Psychology Wiki

Structural differential

34,202pages on
this wiki
Add New Page
Talk0 Share

Ad blocker interference detected!

Wikia is a free-to-use site that makes money from advertising. We have a modified experience for viewers using ad blockers

Wikia is not accessible if you’ve made further modifications. Remove the custom ad blocker rule(s) and the page will load as expected.

Assessment | Biopsychology | Comparative | Cognitive | Developmental | Language | Individual differences | Personality | Philosophy | Social |
Methods | Statistics | Clinical | Educational | Industrial | Professional items | World psychology |

Cognitive Psychology: Attention · Decision making · Learning · Judgement · Memory · Motivation · Perception · Reasoning · Thinking  - Cognitive processes Cognition - Outline Index

File:Structural Differential Shadow.jpg

The Structural differential is a physical chart or three-dimensional model illustrating the abstracting processes of the human nervous system. In one form, it looks like a pegboard with tags. Created by Alfred Korzybski, and awarded a U.S. patent on May 26 1925, it is used as a training device in general semantics. The device is intended to show that our knowledge of, or acquaintance with, anything is partial, not total.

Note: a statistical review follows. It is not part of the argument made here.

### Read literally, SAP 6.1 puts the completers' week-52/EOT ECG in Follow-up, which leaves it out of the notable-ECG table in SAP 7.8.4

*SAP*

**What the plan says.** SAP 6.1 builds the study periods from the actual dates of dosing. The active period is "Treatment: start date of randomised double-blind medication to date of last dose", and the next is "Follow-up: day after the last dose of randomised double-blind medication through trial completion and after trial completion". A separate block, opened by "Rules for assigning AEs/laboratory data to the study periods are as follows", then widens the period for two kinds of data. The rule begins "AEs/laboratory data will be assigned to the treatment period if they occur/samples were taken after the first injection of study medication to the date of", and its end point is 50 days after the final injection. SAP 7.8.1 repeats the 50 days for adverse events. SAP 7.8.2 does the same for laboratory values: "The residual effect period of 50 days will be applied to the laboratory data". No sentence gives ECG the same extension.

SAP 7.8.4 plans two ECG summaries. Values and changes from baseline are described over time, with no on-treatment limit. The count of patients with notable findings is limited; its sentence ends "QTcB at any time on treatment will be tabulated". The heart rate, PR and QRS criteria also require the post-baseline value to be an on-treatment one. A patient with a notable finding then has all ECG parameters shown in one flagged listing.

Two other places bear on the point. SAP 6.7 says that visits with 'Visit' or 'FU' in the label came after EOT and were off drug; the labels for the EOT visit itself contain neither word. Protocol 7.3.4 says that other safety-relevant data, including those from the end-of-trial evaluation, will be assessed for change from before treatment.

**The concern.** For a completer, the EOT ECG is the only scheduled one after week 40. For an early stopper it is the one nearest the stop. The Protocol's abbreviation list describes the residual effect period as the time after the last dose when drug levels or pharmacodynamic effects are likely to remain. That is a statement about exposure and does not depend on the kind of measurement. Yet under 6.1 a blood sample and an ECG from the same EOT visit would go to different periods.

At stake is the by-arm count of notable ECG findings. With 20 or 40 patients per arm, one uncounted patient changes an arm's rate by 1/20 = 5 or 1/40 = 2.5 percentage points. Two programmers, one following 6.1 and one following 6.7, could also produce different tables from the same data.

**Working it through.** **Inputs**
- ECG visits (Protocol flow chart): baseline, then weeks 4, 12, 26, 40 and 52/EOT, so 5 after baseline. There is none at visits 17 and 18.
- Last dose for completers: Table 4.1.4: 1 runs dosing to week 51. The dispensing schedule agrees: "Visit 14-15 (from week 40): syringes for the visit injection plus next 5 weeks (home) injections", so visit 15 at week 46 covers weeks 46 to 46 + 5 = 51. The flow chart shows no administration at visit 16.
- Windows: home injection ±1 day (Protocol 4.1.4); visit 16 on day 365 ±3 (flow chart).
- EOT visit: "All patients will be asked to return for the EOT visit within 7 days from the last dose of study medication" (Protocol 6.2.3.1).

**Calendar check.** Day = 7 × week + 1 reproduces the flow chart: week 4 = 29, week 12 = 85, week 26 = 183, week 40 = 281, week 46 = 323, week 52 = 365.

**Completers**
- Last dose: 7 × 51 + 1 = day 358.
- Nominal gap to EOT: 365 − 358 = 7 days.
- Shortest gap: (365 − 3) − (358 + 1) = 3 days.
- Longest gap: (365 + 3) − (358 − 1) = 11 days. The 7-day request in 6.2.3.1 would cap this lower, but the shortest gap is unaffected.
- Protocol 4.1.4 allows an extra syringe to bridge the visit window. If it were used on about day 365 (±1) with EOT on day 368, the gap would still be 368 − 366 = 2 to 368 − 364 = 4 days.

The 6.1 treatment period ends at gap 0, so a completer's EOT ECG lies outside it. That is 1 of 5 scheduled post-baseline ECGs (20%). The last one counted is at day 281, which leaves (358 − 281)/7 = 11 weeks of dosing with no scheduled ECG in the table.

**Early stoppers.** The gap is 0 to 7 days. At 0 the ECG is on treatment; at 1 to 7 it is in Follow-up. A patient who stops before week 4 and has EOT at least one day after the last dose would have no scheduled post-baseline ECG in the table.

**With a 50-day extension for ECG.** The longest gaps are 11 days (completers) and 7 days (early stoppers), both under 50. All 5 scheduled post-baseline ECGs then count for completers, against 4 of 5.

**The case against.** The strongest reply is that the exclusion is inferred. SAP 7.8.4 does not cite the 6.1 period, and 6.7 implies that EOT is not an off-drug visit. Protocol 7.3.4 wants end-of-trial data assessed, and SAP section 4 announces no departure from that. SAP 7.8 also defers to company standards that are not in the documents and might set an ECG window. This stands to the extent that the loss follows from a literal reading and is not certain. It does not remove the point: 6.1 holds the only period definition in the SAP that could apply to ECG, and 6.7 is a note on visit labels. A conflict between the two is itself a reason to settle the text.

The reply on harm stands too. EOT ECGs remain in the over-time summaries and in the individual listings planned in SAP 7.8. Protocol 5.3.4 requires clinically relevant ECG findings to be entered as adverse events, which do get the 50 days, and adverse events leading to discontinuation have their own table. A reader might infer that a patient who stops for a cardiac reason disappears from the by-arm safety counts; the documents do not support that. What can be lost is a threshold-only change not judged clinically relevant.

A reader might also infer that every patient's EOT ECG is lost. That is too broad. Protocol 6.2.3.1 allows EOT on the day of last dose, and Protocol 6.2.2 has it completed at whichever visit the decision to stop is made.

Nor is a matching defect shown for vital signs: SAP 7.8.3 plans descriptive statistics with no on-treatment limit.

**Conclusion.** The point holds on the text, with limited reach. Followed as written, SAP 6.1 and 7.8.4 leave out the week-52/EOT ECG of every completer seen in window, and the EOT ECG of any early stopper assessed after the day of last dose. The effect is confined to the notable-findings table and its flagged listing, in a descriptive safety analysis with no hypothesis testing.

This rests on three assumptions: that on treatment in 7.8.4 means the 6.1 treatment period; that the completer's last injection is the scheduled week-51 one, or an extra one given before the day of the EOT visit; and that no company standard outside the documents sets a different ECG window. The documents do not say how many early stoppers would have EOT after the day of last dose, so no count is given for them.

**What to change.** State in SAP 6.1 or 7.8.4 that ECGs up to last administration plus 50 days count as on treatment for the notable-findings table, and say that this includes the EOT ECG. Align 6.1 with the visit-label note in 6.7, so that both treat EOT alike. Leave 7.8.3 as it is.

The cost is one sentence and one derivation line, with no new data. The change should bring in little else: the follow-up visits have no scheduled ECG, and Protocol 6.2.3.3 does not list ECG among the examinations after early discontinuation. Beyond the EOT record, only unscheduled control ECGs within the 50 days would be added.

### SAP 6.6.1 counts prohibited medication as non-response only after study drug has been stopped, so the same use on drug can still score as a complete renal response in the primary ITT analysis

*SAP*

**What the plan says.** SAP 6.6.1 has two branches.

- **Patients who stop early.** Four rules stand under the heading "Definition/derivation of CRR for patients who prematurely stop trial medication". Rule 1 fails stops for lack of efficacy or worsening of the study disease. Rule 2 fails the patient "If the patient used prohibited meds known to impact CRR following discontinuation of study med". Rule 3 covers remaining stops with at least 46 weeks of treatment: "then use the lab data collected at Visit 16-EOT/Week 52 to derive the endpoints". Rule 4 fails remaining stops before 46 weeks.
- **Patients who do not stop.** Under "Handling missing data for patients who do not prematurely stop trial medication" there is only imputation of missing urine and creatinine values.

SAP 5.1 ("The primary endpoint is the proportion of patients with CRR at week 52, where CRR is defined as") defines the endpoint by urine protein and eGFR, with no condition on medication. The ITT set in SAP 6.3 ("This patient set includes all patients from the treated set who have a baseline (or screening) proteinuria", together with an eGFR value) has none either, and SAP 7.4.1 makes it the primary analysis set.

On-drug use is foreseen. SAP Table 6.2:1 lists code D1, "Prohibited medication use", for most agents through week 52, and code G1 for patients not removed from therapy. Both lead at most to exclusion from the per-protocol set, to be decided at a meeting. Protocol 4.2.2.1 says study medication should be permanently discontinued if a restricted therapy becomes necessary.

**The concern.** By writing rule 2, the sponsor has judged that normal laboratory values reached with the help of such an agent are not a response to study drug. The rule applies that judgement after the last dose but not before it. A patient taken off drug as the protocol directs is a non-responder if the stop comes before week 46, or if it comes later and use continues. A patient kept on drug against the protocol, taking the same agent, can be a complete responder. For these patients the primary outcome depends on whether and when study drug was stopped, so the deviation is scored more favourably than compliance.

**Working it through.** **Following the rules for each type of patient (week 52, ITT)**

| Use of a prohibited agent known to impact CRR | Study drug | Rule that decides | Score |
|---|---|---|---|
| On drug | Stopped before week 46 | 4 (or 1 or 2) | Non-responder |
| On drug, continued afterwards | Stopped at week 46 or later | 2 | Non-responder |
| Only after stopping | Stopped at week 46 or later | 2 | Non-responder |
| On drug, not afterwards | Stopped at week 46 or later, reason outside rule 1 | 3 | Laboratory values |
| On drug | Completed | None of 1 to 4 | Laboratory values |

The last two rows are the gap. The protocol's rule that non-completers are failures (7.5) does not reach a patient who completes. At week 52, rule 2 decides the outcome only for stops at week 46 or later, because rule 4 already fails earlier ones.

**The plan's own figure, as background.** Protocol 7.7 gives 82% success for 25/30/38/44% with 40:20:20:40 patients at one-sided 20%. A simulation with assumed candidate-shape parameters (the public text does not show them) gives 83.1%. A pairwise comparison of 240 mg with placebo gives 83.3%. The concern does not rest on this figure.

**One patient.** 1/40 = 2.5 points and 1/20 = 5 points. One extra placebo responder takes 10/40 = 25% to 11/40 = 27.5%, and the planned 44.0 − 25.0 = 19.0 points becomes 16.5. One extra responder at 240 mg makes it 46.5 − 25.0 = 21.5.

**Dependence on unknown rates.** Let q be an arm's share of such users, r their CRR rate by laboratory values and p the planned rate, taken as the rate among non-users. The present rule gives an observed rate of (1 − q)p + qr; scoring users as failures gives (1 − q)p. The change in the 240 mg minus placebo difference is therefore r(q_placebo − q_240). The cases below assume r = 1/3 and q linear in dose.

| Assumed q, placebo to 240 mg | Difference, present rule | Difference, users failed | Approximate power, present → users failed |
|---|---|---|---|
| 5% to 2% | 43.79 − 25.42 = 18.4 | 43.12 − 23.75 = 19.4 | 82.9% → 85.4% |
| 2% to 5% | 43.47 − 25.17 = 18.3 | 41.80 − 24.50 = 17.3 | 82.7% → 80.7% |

The modelEdit

The structural differential (see figure at right) consists of three basic objects. The parabola represents a domain beyond our direct observation, the sub-microscopic, dynamic world of molecules, atoms, electrons, protons, quarks, and so on; a world known to us only inferentially from science. Korzybski described it as an 'event' in the sense of "an instantaneous cross-section of a process." Thus the 'event' or parabola represents the sub-microscopic 'stuff' that, at any given moment, constitutes an apple. In other words, the parabola represents the "external" cause of what we experience.

The disc represents the non-verbal result of our nervous systems reacting to submicroscopic 'stuff,' e.g., the apple that we see, hold, bite into, all on the non-verbal levels of experience. The disc represents what we experience of our surroundings versus what our surroundings actually are.

The labels [usually seven or eight are linked together in a chain, with the last one attached back to the parabola, but here we see just one] are shaped like suitcase labels, and represent the static world of words, e.g, "apple," giving imperfect accounts of dynamic reality. An object called an 'apple' left in a jar for months becomes a putrid liquid (because of its underlying, dynamic, sub-microscopic structure), but the label 'apple' does not change. The word 'steak,' at a lower verbal order, may imply 'something to eat' at a higher verbal order, but in the sub-microscopic domain, a particular steak may be contaminated with poisons created by harmful bacteria that we could see only on microscopic levels. Thus the differential sets up a hierarchy of order, with the submicroscopic domain of dynamic change coming first, the relatively stable universe conveyed non-verbally by our senses coming next, and then the verbal levels. A label is what we attach to a non-verbal experience in order to identify this experience in verbal terms; when we identify an "apple," we attribute to this identification various non-verbal experiences.